And here's another problem: if we support I2C EEPROM by having a pull-up on SDA (otherwise SPI DI/DO), but no pull-up on SCL (otherwise SPI flash CSn), we don't have a true I2C bus. That is not going to be acceptable, either, right? I mean you can't just use a SPI flash or I2C EEPROM without fully supporting a bus implementation on those same pins, right? That would be like breaking the rules.

    You can choose a pull-up map for i2c that is legal, I think there is already one above somewhere.
    cgracey wrote: »
    I've been looking at i2c EEPROMs. They advertise a 100-year data retention, while SPI flash chips only claim 20 years. Well, 20 years has already gone by for BASIC Stamps. I wouldn't want Prop2's failing after 20 years. Maybe we should just use i2c. I'm being serious. This way, the serial booter could actually program firmware. No special stub programmers or device awareness is necessary. Solves a lot of problems.

    i2c alone would be good, if SPI-FLASH vendors made same-price i2c-pinout variants.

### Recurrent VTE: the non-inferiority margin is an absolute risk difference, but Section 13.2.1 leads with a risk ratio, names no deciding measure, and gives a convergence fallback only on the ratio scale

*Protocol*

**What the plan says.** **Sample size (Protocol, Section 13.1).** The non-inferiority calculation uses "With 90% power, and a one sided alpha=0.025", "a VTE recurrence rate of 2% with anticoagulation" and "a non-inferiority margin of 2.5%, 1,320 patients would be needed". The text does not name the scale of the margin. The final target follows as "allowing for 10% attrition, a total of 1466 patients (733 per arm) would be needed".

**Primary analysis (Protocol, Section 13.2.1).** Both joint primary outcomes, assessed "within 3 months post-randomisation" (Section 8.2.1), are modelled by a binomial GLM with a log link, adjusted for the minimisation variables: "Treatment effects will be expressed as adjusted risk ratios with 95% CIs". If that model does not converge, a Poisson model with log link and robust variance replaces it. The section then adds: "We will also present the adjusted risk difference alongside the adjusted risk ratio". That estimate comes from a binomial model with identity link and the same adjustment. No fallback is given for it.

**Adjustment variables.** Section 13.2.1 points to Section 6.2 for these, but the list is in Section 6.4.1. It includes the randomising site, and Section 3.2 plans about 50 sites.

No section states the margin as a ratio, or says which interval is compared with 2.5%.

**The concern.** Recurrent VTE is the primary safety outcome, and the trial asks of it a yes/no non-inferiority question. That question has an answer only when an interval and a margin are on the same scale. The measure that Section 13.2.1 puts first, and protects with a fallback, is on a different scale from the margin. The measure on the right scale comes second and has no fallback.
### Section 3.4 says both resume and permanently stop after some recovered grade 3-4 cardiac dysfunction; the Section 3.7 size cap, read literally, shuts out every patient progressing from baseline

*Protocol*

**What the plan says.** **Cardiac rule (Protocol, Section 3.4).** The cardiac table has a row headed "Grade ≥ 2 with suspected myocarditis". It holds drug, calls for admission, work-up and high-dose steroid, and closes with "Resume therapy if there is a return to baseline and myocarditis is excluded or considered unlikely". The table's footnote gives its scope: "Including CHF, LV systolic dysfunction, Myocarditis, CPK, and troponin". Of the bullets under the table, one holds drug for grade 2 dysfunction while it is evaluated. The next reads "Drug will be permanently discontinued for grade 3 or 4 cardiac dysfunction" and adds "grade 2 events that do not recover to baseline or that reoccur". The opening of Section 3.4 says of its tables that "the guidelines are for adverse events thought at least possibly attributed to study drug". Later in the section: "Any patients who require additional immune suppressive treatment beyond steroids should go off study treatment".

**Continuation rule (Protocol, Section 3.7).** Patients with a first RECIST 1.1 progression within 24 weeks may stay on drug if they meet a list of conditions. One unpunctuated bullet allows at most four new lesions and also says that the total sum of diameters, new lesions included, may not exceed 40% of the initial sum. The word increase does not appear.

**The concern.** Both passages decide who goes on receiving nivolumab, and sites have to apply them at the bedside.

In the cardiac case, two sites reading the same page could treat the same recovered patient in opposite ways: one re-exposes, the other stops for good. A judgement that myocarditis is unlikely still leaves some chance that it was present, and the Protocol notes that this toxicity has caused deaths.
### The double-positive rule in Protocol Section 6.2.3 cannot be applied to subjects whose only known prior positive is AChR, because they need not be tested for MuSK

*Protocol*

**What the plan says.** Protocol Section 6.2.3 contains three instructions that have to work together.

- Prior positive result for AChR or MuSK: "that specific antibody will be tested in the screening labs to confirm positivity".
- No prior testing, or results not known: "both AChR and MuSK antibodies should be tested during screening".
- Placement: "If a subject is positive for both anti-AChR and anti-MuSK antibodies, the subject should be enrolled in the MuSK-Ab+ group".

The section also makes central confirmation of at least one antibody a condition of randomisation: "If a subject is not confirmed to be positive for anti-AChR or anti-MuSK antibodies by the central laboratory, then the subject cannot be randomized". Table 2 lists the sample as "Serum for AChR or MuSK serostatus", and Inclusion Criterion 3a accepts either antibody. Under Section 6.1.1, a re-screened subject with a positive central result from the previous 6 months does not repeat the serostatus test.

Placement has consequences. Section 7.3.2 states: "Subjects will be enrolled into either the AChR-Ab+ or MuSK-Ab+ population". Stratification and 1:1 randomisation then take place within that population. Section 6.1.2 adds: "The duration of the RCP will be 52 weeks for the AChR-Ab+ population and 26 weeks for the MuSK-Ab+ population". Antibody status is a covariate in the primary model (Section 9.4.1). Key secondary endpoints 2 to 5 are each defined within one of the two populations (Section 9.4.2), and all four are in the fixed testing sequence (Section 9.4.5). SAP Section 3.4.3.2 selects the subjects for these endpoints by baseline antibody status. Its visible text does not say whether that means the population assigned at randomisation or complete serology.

The 100 years is also only an estimate, plus you will have to include SPI flash with any i2c (i2c parts are too small), so the assumed gain in time, is not real - if the flash fails, the system fails, ergo no gained time.

    i2c is also MUCH more expensive in large memory choices, (> 10x price of SPI flash) so it is not a viable choice for full-image boot, assuming you could find a 512K byte i2c part. Digikey tops out at 256kB, half a P2.



  • dMajo wrote: »
    cgracey wrote: »
    jmg wrote: »
    cgracey wrote: »
    How about those quad-exit commands? You mean the $FF patterns of variable CLK counts?
    Yes! - the ones given in #1, you asked about before.

    Any SD card code will include similar exit-preambles, Cluso has mentioned a couple already.

    Such preambles are essentially invisible to the user, unless they scope the pins -- but they do notice if they are not there :)

    Okay, so these should do it, in this order?
    Send_1b_CS(8,$ff)         ' classic M4 exit Quad command, as in NXP etc